Ettinger stressed that the decision to pursue charges in the case of a sexual assault or non-fatal strangulation lies with the victim.

“We are there to support you as a victim,” she said. “We’re there to give you the information and to empower you, and you’re making the decision. You can have a sexual assault exam done, and it’s anonymous until that point in time that you may want … to go ahead with an investigation.”

For Klein, the 10 months of treatment she received at NOVA “changed [her] life.”

“I’m 36 years old. And for the first time, after receiving services with NOVA, I was finally able to open up to my parents, who I’ve been very close with my entire life, and tell them what happened to me as a kid,” Klein said. “And that was one of the biggest things that I could never do … That is a long time to hold on to something from people that you love.”

“The services that I was provided with NOVA gave me, honestly, if I could just wrap it up in one word, freedom. Definitely freedom. I feel like I can live now,” Klein said.

‘They’re there at the very beginning’

Ettinger said over the past several years, NOVA has also been treating more people impacted by homicides — many of which were connected to firearms.

In those cases, victim advocates play an important role in assisting surviving family members and witnesses as they navigate the criminal justice system.

“Our victim advocates are often called by the district attorney, or the leading law enforcement agency, local law enforcement agency, to come out and be at the police station, or wherever they’re gathering, for the survivors,” Ettinger said. “So they’re there at the very beginning.”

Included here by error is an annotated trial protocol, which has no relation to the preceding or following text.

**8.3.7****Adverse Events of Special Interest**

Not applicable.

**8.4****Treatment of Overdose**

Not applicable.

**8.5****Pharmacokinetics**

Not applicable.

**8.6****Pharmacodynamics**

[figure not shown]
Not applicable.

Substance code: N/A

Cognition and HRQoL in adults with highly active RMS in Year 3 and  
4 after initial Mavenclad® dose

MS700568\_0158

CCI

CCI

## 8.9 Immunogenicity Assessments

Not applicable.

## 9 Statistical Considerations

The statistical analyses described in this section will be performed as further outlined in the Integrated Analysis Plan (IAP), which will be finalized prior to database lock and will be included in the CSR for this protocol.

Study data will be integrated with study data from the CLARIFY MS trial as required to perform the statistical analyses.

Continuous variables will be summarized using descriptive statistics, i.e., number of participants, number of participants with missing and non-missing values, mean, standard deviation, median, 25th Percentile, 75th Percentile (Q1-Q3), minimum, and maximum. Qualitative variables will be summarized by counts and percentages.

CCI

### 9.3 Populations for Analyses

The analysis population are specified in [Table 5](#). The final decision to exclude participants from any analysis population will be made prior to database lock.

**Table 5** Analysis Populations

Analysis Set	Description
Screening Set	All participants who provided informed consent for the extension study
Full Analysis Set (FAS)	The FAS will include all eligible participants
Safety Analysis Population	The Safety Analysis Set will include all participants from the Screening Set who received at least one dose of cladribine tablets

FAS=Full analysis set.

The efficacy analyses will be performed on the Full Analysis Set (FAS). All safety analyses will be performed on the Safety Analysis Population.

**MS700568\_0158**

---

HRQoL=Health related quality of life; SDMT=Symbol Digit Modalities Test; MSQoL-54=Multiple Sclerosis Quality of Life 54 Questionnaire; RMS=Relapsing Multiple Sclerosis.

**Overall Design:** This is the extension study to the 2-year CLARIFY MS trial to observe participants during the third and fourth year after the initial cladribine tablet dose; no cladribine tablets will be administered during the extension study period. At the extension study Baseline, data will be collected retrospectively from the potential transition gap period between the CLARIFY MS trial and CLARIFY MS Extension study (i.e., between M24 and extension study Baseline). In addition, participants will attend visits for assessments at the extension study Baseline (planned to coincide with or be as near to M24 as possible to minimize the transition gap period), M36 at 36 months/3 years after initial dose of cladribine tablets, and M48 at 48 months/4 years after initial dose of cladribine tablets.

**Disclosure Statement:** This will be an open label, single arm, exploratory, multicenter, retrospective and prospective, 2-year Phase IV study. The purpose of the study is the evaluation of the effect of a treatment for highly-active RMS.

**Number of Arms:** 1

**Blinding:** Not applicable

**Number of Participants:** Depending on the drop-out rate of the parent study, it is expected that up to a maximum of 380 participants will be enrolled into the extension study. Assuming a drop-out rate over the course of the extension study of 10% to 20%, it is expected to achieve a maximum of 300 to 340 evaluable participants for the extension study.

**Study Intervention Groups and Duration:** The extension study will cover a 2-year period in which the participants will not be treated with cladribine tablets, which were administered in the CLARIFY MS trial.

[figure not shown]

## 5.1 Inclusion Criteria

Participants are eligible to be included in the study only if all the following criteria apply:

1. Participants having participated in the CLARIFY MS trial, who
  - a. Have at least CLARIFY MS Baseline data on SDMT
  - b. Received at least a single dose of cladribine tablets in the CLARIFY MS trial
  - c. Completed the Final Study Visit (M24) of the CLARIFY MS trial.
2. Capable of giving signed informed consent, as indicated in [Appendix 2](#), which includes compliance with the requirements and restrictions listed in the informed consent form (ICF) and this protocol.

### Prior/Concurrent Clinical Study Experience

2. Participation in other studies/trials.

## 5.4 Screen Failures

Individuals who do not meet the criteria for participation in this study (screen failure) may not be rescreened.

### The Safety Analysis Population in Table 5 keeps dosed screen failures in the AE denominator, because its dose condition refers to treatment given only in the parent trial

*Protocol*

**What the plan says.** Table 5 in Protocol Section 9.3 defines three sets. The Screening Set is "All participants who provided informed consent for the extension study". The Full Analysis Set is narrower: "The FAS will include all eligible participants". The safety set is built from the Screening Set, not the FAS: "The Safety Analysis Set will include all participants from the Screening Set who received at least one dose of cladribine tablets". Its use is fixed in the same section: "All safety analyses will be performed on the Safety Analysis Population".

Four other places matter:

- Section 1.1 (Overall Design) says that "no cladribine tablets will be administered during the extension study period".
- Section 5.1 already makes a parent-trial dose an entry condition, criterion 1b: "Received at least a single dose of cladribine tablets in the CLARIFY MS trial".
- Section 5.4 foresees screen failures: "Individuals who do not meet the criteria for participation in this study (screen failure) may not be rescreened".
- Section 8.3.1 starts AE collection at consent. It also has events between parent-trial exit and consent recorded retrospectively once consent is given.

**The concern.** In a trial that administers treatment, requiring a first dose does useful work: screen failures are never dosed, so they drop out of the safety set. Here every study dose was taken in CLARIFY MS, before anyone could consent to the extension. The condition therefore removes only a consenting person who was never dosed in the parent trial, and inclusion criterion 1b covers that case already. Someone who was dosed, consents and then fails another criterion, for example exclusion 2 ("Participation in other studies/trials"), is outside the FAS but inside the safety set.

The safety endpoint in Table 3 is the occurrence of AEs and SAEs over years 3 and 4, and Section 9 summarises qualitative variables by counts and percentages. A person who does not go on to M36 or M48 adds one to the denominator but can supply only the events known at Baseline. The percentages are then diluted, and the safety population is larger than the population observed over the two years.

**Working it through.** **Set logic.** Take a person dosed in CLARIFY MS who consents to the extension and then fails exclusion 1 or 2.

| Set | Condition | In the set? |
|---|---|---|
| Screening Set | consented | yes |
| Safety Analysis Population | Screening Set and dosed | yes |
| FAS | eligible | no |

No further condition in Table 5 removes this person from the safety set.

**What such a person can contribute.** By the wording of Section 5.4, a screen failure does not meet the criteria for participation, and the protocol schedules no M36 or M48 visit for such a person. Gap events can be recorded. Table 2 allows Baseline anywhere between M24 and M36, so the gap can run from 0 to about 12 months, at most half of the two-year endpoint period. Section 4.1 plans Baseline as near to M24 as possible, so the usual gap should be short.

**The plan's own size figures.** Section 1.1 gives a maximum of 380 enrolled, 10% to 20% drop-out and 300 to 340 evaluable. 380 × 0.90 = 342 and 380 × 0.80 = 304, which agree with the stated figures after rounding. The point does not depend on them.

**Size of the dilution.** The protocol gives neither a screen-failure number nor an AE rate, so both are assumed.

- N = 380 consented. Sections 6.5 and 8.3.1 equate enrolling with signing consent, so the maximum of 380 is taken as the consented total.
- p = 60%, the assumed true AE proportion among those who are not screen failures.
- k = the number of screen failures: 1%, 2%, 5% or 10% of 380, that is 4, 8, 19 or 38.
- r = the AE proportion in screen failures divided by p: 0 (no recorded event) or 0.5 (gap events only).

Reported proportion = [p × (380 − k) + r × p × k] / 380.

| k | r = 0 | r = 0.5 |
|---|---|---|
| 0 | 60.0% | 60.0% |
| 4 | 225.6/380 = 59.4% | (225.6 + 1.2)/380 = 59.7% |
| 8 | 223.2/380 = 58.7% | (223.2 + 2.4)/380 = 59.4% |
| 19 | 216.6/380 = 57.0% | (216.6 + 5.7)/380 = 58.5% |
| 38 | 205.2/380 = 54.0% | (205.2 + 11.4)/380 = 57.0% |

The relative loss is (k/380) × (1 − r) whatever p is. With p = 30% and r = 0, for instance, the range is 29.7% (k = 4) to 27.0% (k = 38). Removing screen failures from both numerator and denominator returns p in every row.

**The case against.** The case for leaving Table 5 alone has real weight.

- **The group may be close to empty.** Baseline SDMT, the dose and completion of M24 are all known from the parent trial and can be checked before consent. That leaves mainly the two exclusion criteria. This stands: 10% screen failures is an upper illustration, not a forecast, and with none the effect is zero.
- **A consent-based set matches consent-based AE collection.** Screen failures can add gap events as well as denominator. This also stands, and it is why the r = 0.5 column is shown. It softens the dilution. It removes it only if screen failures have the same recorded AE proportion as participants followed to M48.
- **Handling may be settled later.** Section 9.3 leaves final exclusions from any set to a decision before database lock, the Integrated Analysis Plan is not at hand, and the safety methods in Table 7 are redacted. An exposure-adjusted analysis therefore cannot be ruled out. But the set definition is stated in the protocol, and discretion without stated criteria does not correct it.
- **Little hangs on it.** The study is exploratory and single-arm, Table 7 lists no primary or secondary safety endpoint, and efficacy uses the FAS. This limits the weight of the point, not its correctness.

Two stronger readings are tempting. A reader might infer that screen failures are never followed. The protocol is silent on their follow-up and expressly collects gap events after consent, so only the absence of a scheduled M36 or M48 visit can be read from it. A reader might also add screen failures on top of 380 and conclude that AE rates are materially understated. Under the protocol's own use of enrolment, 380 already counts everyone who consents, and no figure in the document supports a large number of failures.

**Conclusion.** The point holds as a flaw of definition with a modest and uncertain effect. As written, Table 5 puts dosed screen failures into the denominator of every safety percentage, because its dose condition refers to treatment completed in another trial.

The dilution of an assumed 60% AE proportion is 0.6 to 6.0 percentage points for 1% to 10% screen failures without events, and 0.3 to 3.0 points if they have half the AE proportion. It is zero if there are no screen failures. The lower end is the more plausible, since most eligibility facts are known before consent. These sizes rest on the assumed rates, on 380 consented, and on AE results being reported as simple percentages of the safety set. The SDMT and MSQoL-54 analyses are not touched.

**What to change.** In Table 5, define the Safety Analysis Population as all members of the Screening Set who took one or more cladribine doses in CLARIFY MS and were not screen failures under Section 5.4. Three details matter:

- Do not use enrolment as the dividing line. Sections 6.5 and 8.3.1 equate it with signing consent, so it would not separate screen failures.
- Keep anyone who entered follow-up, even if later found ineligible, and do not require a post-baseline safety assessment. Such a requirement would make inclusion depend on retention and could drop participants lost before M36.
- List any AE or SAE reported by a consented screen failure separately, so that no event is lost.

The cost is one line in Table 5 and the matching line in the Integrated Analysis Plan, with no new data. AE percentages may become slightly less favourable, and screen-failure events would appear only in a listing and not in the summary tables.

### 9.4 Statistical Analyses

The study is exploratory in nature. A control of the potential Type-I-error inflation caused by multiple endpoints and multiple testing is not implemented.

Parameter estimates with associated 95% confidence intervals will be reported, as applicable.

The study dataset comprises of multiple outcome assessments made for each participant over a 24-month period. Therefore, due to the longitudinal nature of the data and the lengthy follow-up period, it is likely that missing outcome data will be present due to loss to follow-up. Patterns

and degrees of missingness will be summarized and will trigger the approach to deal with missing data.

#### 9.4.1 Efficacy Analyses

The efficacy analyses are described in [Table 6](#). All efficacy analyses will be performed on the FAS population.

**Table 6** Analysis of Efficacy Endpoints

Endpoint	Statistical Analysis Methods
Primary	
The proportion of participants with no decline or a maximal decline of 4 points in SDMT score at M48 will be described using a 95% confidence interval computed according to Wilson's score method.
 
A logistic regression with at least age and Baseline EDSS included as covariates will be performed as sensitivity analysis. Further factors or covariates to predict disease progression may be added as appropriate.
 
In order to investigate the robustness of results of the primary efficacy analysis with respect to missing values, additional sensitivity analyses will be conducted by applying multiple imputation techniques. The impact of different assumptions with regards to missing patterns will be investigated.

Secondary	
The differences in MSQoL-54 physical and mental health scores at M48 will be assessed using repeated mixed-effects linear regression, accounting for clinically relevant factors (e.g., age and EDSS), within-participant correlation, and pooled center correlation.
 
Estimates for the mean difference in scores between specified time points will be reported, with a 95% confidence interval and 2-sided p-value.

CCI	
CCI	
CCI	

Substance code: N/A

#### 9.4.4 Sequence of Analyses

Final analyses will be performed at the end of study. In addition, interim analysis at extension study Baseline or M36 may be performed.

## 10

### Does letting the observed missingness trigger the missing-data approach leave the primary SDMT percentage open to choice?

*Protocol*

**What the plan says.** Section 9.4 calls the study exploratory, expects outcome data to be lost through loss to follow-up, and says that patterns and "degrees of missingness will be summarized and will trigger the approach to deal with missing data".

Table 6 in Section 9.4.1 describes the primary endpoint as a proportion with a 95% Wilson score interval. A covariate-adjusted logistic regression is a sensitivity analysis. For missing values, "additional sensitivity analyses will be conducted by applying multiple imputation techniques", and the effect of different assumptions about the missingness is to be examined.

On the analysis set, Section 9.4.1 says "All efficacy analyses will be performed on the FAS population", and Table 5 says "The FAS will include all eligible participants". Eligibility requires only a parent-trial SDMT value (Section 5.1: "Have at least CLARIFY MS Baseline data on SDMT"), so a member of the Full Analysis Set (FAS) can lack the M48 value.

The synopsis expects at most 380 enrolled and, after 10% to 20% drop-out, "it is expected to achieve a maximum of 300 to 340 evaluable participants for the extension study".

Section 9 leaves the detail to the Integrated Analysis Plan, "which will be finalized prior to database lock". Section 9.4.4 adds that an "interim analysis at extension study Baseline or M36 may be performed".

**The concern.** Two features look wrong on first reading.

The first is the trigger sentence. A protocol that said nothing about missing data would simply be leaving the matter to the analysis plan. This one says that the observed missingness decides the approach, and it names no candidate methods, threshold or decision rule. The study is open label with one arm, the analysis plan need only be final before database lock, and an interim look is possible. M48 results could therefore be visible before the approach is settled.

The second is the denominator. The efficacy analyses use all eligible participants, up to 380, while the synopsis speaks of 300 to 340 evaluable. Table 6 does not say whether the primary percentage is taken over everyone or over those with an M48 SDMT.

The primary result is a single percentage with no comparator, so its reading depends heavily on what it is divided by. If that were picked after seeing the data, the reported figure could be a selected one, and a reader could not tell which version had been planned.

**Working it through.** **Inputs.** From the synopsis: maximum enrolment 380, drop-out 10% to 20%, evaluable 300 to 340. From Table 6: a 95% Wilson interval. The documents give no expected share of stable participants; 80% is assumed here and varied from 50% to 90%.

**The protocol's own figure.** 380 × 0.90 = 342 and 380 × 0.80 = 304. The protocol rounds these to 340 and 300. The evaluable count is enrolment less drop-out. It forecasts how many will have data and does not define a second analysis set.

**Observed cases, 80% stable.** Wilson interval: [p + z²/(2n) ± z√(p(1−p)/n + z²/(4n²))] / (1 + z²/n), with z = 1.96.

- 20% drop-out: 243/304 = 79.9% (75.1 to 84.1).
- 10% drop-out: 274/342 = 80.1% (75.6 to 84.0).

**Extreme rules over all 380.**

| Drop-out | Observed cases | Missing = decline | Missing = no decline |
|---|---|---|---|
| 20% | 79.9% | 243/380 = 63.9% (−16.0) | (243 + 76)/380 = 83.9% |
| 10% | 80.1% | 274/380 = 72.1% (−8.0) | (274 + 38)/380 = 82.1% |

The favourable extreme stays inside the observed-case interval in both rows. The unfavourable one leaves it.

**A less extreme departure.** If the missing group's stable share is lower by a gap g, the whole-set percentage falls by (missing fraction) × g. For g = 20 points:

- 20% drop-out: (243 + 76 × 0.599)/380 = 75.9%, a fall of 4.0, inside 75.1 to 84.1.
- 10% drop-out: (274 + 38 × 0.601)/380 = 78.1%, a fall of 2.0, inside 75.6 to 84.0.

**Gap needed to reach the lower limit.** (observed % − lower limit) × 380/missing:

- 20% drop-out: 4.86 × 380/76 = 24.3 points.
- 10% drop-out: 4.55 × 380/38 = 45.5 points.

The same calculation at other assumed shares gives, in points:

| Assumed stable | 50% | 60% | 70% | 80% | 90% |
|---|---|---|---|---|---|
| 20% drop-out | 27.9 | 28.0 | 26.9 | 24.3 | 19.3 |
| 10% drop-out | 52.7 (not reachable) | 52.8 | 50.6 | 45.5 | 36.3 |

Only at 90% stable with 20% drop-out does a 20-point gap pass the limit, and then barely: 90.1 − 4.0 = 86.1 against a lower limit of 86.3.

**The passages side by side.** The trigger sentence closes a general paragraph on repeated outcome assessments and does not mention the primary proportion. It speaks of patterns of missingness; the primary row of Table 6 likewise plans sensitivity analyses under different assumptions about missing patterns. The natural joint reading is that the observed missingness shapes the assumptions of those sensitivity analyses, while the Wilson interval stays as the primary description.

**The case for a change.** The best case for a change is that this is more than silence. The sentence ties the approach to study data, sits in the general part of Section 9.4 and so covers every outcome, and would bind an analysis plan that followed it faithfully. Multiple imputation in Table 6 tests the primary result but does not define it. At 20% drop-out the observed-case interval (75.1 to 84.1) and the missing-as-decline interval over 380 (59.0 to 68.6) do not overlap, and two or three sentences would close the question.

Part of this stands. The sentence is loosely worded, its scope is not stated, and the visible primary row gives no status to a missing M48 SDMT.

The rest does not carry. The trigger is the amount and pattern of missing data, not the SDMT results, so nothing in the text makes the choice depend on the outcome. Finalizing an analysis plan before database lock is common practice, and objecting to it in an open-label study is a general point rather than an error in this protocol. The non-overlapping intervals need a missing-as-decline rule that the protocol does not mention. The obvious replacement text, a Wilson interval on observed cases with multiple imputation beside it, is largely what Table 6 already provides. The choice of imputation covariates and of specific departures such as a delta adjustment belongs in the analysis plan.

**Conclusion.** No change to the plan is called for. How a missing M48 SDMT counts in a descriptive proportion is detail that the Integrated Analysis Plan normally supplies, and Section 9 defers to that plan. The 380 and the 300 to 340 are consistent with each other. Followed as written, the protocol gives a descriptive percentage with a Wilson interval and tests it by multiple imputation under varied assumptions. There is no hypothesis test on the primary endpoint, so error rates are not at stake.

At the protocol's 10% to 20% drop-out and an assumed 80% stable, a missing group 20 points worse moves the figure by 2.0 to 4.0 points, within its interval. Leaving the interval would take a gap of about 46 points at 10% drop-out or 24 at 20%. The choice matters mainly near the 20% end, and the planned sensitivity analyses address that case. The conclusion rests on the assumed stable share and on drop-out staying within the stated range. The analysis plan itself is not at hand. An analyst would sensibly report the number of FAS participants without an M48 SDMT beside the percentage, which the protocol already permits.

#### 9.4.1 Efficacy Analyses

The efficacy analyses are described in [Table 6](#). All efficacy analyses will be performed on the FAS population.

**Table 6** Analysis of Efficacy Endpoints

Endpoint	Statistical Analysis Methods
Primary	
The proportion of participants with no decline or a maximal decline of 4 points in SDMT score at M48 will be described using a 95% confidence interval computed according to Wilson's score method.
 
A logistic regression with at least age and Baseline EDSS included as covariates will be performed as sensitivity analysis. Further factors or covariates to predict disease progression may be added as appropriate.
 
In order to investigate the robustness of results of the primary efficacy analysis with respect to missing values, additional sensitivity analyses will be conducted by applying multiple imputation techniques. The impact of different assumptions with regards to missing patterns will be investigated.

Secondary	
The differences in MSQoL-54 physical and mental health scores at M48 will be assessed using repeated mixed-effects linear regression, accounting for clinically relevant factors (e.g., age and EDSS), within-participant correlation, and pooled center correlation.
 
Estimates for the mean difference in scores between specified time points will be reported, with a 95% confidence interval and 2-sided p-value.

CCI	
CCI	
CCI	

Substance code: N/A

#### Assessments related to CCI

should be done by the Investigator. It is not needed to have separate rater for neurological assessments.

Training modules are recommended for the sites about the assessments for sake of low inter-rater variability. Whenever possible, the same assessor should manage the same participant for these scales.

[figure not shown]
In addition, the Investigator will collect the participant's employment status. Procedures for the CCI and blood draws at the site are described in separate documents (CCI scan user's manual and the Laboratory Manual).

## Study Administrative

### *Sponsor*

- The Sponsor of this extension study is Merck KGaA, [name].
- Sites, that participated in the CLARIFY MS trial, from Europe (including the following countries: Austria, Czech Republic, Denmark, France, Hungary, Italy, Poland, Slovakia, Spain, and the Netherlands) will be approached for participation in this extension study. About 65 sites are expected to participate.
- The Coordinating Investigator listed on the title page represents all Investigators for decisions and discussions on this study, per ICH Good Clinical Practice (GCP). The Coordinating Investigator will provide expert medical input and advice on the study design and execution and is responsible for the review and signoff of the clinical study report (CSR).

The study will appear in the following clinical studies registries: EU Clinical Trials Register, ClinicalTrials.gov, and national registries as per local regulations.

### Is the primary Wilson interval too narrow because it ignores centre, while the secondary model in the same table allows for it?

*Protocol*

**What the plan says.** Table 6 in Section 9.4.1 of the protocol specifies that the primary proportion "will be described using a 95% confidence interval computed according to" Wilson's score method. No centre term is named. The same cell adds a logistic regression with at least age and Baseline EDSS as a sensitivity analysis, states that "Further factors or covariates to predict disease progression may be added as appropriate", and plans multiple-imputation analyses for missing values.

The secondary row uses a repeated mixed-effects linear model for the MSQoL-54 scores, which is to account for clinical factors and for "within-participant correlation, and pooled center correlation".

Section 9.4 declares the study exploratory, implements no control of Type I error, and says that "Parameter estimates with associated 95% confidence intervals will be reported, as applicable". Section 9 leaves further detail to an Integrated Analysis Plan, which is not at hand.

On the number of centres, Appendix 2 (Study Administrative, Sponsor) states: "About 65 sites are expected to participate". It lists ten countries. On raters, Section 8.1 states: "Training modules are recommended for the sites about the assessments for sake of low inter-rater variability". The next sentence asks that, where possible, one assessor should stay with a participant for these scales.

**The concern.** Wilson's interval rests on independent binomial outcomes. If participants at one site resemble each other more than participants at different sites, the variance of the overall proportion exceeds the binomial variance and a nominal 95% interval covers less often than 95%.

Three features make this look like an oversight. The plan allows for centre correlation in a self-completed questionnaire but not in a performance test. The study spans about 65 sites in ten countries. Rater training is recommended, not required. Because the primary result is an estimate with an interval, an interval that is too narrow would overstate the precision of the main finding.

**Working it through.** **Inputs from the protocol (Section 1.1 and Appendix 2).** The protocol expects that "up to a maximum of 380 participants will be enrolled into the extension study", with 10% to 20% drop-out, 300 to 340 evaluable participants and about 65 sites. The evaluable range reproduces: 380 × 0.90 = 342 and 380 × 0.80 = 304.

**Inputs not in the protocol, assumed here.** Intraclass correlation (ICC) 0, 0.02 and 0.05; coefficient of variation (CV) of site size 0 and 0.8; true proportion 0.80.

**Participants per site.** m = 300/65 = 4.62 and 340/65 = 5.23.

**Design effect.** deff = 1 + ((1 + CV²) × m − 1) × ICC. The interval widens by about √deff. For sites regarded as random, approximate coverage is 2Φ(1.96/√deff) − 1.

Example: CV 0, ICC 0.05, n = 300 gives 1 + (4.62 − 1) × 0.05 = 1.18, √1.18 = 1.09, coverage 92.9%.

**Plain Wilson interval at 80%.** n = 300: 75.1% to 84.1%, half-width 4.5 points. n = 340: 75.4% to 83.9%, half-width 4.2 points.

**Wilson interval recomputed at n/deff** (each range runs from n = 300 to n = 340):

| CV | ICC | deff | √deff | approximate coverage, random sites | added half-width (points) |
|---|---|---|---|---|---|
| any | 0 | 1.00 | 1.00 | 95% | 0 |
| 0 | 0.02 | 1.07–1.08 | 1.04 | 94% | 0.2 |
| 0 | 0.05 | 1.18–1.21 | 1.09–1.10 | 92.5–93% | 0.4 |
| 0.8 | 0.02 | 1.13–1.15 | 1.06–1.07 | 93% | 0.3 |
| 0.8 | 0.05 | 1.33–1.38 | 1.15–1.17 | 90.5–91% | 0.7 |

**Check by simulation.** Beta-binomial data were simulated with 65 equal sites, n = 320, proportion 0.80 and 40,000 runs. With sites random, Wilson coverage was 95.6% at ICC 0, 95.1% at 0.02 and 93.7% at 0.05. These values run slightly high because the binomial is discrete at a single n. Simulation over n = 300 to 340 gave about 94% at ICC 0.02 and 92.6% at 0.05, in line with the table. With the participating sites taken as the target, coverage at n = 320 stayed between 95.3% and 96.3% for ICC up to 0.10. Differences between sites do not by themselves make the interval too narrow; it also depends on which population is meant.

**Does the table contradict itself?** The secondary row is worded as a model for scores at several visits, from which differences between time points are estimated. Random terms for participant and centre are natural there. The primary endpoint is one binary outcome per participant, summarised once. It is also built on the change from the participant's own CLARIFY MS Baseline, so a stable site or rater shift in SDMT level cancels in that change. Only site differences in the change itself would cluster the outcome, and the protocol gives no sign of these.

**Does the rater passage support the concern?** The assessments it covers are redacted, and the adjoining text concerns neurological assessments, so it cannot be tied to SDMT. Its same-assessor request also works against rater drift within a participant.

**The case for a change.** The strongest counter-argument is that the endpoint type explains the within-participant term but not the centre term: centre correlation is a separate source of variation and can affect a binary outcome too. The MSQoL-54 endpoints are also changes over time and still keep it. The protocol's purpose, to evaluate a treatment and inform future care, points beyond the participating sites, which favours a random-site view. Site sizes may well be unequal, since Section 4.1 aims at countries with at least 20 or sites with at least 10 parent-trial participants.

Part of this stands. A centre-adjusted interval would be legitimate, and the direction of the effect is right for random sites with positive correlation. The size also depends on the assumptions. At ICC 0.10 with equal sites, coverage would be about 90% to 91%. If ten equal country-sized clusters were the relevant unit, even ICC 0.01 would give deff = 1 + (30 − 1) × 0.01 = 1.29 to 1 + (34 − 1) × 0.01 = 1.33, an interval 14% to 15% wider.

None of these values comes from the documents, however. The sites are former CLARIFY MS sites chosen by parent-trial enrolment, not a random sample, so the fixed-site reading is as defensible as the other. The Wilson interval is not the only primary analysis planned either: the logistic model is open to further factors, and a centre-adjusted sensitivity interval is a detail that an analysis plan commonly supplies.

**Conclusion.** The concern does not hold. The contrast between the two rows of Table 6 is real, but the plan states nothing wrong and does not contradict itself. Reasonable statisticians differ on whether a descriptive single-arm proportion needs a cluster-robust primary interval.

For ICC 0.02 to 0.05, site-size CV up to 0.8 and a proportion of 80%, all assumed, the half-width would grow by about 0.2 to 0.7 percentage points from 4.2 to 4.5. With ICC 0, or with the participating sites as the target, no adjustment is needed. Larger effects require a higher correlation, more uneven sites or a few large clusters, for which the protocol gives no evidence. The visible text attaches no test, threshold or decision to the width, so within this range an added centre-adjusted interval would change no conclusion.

In crimes that have a wide community impact, NOVA leads a special statewide program, called the Keystone Crisis Intervention Team, or KCIT, that assists community members in processing their trauma long after the cameras have gone. At the request of community members, KCIT-trained volunteers will come to any community in Pennsylvania that has recently suffered a crime and provide crisis intervention programming and coping skills for trauma. The team does about 14 deployments per year.

  • WHYY thanks our sponsors — become a WHYY sponsor

“It’s really talking to them about trauma, what you’re feeling, validating those feelings, and providing resources,” Ettinger said.

Klein said anyone considering accessing services “deserve[s] a fighting chance.”

“You don’t have to fight it alone. NOVA makes it as simple as possible. And really, really confirms that you’re not alone through this process. The support was just endless.”

Klein said she understands firsthand how difficult it is to take the first step and then continue with treatment.

“This would be any sort of advice for someone who is terrified to go through with trauma therapy: Just stick with it. There were times when I was like, I don’t want to do this. But I just kept my feet moving. And it changed my life. NOVA changed my life. So worth every, every bit of time and effort,” she said.

If you live in Bucks County and are the victim of a crime, or have experienced a crime in Bucks County, you can reach out to NOVA to learn more about their services online, or by texting 267-323-4545; calling 1-800-675-6900; or emailing info@novabucks.org.

Get daily updates from WHYY News!

WHYY is your source for fact-based, in-depth journalism and information. As a nonprofit organization, we rely on financial support from readers like you. Please give today.

Want a digest of WHYY’s programs, events & stories? Sign up for our weekly newsletter.

Together we can reach 100% of WHYY’s fiscal year goal